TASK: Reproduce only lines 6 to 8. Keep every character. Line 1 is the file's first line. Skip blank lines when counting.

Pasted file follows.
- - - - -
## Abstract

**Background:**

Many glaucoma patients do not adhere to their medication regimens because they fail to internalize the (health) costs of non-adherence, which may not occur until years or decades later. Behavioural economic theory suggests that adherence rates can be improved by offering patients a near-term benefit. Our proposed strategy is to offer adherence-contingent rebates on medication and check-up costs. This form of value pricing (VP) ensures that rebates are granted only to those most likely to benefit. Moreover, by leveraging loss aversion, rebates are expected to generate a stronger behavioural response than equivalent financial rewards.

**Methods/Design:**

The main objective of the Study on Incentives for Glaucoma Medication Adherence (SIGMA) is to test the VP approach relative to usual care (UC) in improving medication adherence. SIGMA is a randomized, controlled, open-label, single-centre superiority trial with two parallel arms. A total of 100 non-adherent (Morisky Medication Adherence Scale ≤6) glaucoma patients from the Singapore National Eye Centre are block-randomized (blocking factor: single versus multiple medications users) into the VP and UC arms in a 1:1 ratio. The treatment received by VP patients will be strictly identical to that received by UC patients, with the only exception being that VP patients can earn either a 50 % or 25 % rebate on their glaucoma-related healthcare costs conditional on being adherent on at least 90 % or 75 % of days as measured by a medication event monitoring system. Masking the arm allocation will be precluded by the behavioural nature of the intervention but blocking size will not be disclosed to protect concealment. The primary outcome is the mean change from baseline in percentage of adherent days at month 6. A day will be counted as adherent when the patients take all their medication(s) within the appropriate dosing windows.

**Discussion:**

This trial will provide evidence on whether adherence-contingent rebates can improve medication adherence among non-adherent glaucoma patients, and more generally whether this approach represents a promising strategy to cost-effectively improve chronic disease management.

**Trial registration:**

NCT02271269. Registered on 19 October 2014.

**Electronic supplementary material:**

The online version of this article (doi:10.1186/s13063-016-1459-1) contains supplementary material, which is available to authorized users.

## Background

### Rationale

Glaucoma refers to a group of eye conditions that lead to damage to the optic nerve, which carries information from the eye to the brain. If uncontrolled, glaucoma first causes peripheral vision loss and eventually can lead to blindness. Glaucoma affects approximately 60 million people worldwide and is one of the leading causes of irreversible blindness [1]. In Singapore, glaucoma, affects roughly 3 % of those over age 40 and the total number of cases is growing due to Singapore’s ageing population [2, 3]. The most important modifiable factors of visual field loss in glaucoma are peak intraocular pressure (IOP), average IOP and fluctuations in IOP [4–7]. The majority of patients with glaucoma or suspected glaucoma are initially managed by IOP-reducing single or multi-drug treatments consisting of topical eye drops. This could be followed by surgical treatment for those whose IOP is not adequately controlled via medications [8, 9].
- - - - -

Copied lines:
**Discussion:**

This trial will provide evidence on whether adherence-contingent rebates can improve medication adherence among non-adherent glaucoma patients, and more generally whether this approach represents a promising strategy to cost-effectively improve chronic disease management.

**Trial registration:**